Sara Roberts is one of our wonderful artists who exhibited in ‘The Lab’, Art Pharmacy’s recent pop-up exhibition in collaboration with the Sydney Fringe Festival. Acutely guided by intuition, Sara produces landscapes at once beautiful, sublime and haunting.
At The Lab artist talk, you’d touched on the fact that painting the Australian landscape has a particularly personal resonance for you – it serves as a means of reconnecting with or mediating your Identity. Could you tell us a little bit about your background and how you arrived at landscapes as your predominant subject matter?
I have spent much of my life travelling in different countries. The shifting of my locations, and the experience of constantly moving plays a role in my practice.
I was born in Sydney and grew up in Jindabyne until 6 years old. Soon after my mother married a Mexican diplomat and from then on I lived in Mexico, France, Sweden, and Poland, spending large amounts of time in all these places. By the time I was living in Poland at the age of 16, I was an Australian, with a Dutch mother, going to a French school, living with Mexican siblings. My mother is an artist, so art is something I’ve been engaged with all my life. I have very fond memories from when I was younger of my mother taking me to the Monet gardens outside of Paris, and we would sit and draw.
Coming back to Australia at 19 years old, I strangely felt more foreign than I ever had although I still remembered Australia, those memories seemed distant. In a place that I was supposed to belong, I was constantly asked where I was from. Furthermore, a big impact for me was the landscape. The strong Australian sun, the vastness of the never ending blue skies, and the dry and foreign landscapes, in contrast to the dark never ending cold winters on Sweden and Poland that I had experienced growing up.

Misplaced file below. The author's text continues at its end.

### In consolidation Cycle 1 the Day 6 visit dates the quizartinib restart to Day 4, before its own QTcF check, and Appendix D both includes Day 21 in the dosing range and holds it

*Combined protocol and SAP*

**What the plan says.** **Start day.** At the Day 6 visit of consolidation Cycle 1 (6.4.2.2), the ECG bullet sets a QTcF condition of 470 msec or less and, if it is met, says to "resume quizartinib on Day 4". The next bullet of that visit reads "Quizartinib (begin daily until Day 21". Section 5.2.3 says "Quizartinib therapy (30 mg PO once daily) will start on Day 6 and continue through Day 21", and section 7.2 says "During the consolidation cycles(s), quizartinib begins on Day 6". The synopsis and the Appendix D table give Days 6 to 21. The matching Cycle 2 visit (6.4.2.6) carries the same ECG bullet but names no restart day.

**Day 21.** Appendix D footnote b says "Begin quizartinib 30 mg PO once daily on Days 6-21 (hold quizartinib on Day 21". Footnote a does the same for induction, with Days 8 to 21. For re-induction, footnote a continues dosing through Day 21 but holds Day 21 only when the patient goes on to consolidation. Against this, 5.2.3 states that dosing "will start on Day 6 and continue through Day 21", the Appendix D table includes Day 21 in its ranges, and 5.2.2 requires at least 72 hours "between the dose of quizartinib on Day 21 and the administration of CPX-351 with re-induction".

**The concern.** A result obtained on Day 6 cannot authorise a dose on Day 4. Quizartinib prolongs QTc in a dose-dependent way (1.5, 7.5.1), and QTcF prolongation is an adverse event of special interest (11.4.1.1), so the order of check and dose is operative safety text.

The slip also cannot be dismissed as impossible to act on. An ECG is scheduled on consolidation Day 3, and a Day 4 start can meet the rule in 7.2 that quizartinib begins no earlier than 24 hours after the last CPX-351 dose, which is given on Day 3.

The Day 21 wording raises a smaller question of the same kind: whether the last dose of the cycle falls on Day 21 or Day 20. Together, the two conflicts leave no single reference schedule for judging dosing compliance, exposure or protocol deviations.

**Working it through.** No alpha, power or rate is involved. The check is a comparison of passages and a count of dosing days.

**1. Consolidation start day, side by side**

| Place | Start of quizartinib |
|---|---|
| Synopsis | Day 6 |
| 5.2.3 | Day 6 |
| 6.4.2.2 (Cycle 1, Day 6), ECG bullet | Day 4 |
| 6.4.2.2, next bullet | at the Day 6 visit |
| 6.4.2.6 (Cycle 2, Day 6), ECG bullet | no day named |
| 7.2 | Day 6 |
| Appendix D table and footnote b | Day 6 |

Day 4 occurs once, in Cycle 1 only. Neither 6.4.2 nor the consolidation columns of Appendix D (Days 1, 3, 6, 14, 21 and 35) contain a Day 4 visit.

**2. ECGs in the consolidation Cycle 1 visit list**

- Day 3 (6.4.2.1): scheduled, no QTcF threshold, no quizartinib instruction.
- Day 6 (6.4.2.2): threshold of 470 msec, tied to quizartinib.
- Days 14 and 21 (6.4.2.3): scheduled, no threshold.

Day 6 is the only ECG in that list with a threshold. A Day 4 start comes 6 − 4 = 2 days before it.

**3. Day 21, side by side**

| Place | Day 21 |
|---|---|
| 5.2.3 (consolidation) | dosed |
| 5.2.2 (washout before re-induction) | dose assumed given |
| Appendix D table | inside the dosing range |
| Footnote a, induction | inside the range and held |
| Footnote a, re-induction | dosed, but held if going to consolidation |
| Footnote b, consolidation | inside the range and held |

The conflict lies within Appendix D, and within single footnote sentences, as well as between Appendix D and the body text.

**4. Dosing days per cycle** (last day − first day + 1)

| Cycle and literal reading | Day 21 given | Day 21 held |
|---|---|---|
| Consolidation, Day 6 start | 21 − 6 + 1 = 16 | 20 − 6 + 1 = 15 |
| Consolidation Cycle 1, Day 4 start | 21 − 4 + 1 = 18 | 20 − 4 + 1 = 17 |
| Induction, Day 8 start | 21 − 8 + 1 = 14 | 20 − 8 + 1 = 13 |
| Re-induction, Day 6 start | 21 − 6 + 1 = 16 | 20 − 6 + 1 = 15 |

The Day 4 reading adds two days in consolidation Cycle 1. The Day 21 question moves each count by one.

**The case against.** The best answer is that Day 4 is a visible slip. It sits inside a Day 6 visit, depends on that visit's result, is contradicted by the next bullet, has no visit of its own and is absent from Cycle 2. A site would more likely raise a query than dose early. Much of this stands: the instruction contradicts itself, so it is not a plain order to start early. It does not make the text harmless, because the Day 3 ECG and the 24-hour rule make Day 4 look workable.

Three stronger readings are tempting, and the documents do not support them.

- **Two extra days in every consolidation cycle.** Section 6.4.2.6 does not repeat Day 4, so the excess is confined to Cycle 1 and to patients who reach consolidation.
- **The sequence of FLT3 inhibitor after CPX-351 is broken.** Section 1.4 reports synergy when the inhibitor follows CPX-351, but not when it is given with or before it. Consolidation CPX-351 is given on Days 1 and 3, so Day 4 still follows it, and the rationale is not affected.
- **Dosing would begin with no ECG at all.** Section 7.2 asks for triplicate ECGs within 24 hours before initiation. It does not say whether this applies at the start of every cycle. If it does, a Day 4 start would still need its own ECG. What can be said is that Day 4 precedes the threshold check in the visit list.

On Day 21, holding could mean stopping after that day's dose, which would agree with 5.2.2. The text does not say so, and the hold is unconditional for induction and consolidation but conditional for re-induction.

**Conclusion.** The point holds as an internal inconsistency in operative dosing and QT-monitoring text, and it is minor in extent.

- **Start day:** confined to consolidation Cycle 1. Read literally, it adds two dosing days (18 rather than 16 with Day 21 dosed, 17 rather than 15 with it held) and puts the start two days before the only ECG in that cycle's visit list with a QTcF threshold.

Do you prefer to paint en plein air or in the studio and why?
I definitely prefer to paint in the studio. I like to set up a studio space where I feel familiar, and create a little world where time doesn’t exist anymore and where I just paint with no interruption. It’s a space that I wouldn’t be able to construct en plein air.
What materials do you prefer to work with?
I absolutely love oil paint, the way it can reveal itself in so many way, the texture and depth of color produced from layering. And the way it works with different textures and mediums. I recently produced a series of works for Art Pharmacy with gouache that I really enjoyed using – there’s a sense of immediacy that comes from gouache as it dries so quickly. Collage is a new thing for me that I have always wanted to use in my work. Although it’s only now, for some reason, as I am getting deeper into my art practice that I know how to use it in the right way for me.
What is your studio space like?
My studio space is small although big enough to produce rather large works (150x150cm). There is a lot of light and a lovely view. I often use the trees I see outside my window as inspiration in my paintings. I am looking forward to starting a Masters at SCA next year, as I will have a studio space to create much larger works, I just can’t wait!